Liver enzymes analyses: Glutamate Pyruvate Transaminase (GPT):

The GPT was determined using the method described by Young (1990). The liver homogenate sample was collected, centrifuged and the serum obtained. 1ml of the serum was placed in a clean test tube and 0.5 ml of reagent (R1) buffer in 1ml of distilled water was added. This was mixed and incubated for 20 minutes at 25[degrees]C. 5ml of 1.0 M NaOH was added and mixed. The absorbance was now taken against reagent blank at 546nm after minutes. The value obtained was now compared with GPT activity table.

Glutamate Oxaloacetate Transaminase (GOT):

The liver homogenate sample was collected and centrifuged to get the serum. 1 ml of serum was placed in a test tube and 0.5 ml of reagent (R1) Butter in 1 ml of distilled water. This was mixed and incubated for 30 minutes at 37[degrees]C. 0.5ml of reagent (R2) was added, mixed and incubated for 20 minutes at 25[degrees]C. 5 ml of 1.0m NOAH was added and mixed. The absorbance was now taken against reagent blank at 546 mm after 5 minutes (Young, 1990).

Alkaline Phosphatase (ALP):

The liver homogenate sample was collected, centrifuged and serum obtained. 1 ml of the working reagent was added into a clean test tube followed by 0.2 ml of the sample. This was mixed and incubated for 1 minute at 37[degrees]C. The change in absorbance at 546 nm wavelength was taken per minute for 3 minutes.

Statistical Analysis:

Data were statistically analyzed using Package for Social Sciences (SPSS) for Windows version 12.0 software. All experimental data were expressed as mean [+ or -] standard deviation (SD). Statistical analysis was performed by one-way analysis of variance (ANOVA) and two-way analysis of variance (ANOVA) of computer based Excel Software followed by the least significance difference (LSD) method. The P<0.05 level of probability was used as the criteria of significance.

Results and Discussion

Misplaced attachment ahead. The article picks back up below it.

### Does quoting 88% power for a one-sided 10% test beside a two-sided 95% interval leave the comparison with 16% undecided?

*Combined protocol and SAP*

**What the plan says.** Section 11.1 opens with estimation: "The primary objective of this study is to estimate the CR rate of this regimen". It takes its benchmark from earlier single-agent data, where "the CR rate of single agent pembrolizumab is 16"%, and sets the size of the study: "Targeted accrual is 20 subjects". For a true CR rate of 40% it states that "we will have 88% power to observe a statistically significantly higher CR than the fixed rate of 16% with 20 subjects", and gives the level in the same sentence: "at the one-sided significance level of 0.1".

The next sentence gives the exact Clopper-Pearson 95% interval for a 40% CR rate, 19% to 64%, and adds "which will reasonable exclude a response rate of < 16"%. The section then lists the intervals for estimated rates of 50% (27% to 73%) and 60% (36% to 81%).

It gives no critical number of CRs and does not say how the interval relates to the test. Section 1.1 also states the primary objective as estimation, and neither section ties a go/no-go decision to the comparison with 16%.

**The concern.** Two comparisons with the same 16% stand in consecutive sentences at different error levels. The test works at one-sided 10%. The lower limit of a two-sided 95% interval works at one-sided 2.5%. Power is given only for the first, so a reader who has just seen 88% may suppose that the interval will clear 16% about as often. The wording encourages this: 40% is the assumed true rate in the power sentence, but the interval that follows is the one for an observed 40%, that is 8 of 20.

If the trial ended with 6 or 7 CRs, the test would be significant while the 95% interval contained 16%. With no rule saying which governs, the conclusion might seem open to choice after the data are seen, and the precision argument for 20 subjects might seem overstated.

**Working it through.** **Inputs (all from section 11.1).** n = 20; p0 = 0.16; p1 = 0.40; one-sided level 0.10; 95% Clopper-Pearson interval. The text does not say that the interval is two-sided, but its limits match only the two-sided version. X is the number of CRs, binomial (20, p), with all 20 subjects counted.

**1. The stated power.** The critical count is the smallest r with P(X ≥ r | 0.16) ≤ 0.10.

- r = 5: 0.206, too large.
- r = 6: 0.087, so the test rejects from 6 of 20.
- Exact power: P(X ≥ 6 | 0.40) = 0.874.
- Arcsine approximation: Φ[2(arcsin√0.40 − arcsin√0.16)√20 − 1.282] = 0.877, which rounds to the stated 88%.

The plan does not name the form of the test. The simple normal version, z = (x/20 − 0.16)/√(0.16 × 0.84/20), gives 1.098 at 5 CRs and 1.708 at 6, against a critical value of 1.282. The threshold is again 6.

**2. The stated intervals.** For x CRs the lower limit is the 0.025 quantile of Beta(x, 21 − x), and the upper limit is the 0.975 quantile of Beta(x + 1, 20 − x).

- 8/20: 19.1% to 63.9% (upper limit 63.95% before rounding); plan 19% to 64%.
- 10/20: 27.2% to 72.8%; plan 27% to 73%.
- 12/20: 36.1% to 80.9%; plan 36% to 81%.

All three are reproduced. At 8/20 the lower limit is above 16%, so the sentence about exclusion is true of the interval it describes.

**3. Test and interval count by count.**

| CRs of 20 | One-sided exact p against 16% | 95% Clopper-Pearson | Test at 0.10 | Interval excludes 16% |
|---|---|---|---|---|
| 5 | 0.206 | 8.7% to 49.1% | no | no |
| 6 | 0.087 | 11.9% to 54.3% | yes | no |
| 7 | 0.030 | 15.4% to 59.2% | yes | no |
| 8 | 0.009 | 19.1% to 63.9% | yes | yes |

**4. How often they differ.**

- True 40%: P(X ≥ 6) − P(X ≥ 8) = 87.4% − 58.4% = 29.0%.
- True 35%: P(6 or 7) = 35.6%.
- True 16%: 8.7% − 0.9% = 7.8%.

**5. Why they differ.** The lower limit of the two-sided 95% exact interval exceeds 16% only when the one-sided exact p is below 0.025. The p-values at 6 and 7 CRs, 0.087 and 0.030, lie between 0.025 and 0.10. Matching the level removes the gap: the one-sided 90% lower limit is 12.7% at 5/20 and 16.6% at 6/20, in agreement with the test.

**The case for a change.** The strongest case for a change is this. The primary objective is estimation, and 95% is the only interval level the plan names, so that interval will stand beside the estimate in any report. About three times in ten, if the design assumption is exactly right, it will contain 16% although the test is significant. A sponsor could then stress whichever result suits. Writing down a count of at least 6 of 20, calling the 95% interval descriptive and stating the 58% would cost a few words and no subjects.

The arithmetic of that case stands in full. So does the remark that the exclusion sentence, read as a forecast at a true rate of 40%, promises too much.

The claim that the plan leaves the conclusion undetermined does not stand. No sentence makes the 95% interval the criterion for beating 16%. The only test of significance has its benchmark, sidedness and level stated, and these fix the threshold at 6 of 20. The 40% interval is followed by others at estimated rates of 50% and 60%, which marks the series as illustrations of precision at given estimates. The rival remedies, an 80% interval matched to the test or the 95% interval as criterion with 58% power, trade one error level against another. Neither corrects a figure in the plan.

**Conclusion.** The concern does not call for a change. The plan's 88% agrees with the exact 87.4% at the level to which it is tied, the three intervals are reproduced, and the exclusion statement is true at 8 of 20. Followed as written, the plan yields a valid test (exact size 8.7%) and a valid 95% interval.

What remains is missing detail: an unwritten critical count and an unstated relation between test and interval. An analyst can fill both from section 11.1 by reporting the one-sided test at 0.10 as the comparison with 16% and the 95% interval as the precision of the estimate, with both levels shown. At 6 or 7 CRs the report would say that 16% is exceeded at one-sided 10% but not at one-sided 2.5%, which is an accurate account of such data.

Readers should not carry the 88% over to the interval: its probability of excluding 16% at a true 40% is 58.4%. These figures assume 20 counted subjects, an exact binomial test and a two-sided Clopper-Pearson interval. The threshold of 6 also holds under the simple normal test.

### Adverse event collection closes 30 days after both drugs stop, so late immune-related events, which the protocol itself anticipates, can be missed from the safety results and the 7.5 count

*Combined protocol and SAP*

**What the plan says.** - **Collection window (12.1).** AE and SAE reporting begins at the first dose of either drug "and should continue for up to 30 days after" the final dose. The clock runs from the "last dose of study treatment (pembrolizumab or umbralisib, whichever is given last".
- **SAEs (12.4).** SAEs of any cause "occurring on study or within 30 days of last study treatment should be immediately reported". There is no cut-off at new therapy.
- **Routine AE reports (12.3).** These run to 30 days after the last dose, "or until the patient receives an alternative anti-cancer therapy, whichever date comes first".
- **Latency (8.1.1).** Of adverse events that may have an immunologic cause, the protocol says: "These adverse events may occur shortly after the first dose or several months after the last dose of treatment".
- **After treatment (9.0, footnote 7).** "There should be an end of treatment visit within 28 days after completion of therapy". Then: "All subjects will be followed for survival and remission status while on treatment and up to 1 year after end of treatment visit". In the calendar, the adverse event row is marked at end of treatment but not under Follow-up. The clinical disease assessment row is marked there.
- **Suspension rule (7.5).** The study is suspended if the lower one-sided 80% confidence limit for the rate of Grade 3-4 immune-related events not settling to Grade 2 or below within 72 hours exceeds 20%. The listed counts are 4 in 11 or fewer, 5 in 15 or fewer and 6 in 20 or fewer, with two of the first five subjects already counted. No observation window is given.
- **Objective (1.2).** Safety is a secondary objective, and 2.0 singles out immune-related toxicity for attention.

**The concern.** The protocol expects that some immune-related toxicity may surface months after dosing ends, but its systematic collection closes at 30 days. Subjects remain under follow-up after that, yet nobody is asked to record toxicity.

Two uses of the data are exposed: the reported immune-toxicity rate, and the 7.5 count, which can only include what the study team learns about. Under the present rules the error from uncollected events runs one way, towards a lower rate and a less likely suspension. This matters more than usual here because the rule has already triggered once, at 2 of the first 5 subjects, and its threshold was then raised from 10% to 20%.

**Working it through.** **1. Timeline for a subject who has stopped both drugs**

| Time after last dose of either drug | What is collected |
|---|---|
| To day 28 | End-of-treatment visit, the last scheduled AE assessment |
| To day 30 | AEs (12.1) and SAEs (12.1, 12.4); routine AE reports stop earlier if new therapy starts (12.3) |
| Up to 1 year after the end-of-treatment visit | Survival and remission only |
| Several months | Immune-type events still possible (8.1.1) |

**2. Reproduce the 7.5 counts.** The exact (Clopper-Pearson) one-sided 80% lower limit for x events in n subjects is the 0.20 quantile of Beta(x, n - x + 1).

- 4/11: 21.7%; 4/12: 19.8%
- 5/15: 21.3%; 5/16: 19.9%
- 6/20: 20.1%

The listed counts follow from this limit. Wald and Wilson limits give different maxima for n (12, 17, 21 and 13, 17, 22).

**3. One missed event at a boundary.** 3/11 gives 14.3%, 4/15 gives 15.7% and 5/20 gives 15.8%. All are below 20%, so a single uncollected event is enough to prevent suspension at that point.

The data obtained in the survey are shown in Table 1below.

Discussion

Ethnodietetics of Moringa oleifera leaves amongst the ethnic groups in Bida, Niger State:

The findings of the survey revealed that six ethnic groups are in close association with the distribution and usage of Moringa products. It is mainly consumed as salad by Hausa/Fulani ethnic group (15%), while other ethnic groups (Nupe 65%; Yoruba 10%; Kakanda 5%; Jaba 2.5%; Bwala 2.5%) (Table 1) used it as food as well as medicine in the treatment of diseases including diabetes. Only few are aware of its other potentials in the areas of water purification and as source of ink.

Assessment of the hypoglycaemic effects of various parts of Moringa oleifera:

The treatment of diabetic patients with naturally derived agents has the advantage that it does not cause the significant side effects as do chemical agents such as sulfonylurea. One of the side effects with sulfonylurea is that it causes a decreased amount of insulin production by putting too great a strain on the insulin producing beta cells. Treatment with herbal drugs has an effect of protecting beta cells and smoothing out fluctuations in glucose levels. Some agents, such as herbal extracts, can reduce the insulin resistance and, hence, improve the apparent insulin activity. Improved insulin activity leads to decreased circulating insulin, which leads to lower blood glucose and glycosylated haemoglobin levels as well as total cholesterol levels. Additionally, the use of these natural agents in conjunction with conventional drug treatments such as a chemical agent or insulin permits the use of lower doses of the drug and/or decreased frequency of administration which decreases the side effects most commonly observed.